Monday, March 5, 2012

We are set to live even longer than projected

OUR lives are expanding, at an accelerating rate. The life expectancy of a baby boy in Australia has lengthened by three years in the past decade, the Bureau of Statistics estimates and it is set to stretch a lot more.

In Victoria, a baby boy born today can now expect to live to 80, up from 77 just a decade ago.

Baby boys born 40 years ago had a life expectancy of just 68.

The first decade of the 21st century has given baby girls an extra two years to live. A girl born 40 years ago had a life expectancy of 75. But by the year 2000 that had risen to 82 and now it is 84.

Life expectancy has been increasing but the past decade has seen rapid changes all along the age spectrum between 0 and 80. At any age in that range, the risk of dying has shrunk, in some cases dramatically, compared with 10 years ago.

Retired construction worker Peter Farrugia welcomed the data. "Oh, that's good news for me," he laughed. The 64-year-old grandfather from Westmeadows is "pretty fit and healthy", despite suffering a back injury several years ago that cut short his working career. He also has diabetes.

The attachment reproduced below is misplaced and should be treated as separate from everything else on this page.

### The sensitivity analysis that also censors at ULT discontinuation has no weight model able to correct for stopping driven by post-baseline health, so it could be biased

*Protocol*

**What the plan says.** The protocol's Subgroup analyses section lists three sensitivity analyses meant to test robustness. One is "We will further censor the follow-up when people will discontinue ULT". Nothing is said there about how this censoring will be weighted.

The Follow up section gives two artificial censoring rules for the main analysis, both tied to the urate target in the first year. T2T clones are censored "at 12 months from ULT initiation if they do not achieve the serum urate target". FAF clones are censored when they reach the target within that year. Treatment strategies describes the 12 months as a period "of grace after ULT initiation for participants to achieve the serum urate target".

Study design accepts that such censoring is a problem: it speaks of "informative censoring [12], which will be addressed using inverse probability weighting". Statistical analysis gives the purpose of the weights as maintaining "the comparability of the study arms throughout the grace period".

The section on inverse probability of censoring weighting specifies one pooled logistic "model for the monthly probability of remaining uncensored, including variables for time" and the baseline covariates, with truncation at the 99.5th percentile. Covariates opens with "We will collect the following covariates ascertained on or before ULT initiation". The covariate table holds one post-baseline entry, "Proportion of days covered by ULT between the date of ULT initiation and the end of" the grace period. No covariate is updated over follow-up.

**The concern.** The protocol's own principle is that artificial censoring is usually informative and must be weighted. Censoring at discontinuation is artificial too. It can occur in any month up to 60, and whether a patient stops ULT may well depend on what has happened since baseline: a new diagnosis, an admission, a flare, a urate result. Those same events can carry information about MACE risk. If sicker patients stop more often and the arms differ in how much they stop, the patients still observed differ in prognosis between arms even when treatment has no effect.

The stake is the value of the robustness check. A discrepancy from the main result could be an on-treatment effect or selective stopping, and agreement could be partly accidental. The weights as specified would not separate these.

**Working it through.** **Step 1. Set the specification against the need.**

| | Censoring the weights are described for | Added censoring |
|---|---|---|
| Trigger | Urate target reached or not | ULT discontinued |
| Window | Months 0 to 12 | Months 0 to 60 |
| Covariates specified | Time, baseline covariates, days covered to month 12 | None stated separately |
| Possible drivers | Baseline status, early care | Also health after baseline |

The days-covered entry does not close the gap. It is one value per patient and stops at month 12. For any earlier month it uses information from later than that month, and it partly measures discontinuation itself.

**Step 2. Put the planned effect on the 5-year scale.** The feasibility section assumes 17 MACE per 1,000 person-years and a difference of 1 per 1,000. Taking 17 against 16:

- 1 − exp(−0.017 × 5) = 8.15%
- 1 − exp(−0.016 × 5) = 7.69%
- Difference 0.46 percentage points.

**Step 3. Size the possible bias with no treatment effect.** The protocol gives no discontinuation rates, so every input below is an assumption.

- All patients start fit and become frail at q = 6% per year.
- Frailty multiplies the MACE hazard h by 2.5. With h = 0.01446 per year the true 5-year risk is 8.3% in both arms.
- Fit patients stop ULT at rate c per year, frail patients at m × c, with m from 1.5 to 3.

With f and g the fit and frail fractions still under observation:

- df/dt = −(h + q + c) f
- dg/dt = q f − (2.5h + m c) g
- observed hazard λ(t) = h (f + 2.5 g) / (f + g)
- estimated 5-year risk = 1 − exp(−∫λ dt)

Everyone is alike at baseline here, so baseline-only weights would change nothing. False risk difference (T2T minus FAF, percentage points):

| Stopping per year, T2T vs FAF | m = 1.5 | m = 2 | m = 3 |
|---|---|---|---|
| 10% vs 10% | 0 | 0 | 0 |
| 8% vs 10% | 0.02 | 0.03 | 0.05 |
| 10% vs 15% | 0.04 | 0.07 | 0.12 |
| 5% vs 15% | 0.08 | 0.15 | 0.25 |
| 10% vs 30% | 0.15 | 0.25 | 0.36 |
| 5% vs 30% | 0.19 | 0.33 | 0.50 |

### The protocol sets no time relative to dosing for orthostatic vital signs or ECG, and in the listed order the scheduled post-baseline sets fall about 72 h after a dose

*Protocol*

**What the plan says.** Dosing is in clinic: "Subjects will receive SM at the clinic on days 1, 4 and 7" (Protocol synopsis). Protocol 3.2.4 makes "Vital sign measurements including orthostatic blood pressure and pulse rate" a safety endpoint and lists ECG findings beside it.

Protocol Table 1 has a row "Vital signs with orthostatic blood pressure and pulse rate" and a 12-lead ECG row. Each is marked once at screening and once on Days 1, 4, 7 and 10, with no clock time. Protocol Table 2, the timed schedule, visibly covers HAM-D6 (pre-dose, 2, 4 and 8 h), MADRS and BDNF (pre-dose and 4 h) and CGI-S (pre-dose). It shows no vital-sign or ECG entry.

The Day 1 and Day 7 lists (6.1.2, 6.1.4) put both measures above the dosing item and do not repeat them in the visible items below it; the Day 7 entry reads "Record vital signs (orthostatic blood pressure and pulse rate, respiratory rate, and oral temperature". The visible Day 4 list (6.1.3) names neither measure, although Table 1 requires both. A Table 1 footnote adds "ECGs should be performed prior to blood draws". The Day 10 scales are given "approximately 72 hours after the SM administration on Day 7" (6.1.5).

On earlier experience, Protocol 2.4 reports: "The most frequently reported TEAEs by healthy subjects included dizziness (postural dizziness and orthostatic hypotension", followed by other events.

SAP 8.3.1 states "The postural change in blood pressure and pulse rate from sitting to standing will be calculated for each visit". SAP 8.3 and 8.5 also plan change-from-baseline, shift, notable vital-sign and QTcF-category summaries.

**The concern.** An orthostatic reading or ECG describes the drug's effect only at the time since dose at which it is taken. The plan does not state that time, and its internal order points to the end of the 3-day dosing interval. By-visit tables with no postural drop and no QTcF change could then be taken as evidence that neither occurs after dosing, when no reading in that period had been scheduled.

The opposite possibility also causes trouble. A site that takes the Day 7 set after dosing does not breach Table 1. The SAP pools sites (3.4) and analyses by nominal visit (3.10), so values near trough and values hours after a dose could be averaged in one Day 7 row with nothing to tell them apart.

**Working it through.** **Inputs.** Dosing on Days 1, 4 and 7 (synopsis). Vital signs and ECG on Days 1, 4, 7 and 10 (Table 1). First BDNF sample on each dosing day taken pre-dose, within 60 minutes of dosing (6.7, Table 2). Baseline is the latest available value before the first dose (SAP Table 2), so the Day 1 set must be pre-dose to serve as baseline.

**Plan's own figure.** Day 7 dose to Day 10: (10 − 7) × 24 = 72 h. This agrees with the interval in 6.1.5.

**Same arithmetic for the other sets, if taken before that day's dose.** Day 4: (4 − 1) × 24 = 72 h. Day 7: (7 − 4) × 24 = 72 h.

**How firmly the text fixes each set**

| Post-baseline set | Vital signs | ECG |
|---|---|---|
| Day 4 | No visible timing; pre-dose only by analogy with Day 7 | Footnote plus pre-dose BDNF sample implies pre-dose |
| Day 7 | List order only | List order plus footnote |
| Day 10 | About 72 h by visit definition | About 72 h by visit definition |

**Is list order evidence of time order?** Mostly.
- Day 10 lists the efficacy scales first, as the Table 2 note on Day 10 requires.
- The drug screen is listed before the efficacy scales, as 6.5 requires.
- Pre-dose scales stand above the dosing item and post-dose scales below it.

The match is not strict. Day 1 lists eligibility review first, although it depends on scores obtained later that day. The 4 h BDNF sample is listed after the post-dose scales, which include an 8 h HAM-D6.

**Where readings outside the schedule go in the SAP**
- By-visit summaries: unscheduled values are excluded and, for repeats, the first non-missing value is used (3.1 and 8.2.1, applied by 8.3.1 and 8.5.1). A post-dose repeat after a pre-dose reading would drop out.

"Now that I'm not doing any heavy work, I'm pretty good," he said. "I try and stay fit by walking three kilometres every day and I watch what I eat. I have to because of my diabetes."

In Victoria, the bureau estimates, the risk of a man dying at the age of 20 has fallen 45 per cent in a decade, from one in 935 to one in 1700. The risk of a 70-year-old male dying has fallen almost 30 per cent, from one in 40 to one in 56.

Boys and men still have a far bigger risk of death at any age than girls and women, at least until the age of 100. But the gap is narrowing.

While female death rates have also fallen sharply in the past decade down 25 per cent at the age of 30, 23 per cent at 60 and 20 per cent at 80 male death rates generally have fallen faster.

Demographer Peter McDonald, of the Australian National University, attributes the closing of the gap to healthier lifestyles. "There's less smoking, less drinking and far fewer fatal motor vehicle accidents," he said. "These always caused more deaths for men than women. Death rates from heart disease have fallen substantially.

"The rising life expectancy is partly due to changes in lifestyle and partly to medical advances: early treatment, better drugs.

"It's very difficult to say how much is due to one or other."

Professor McDonald said the bureau's methodology was based on current death rates and understated the real life spans we can expect as death rates keep falling in future.

But the bureau's estimates suggest there is still a limit. While the past 40 years have added three years to the life expectancy of 80-year-olds, they added only nine months to the life expectancy of 90-year-olds.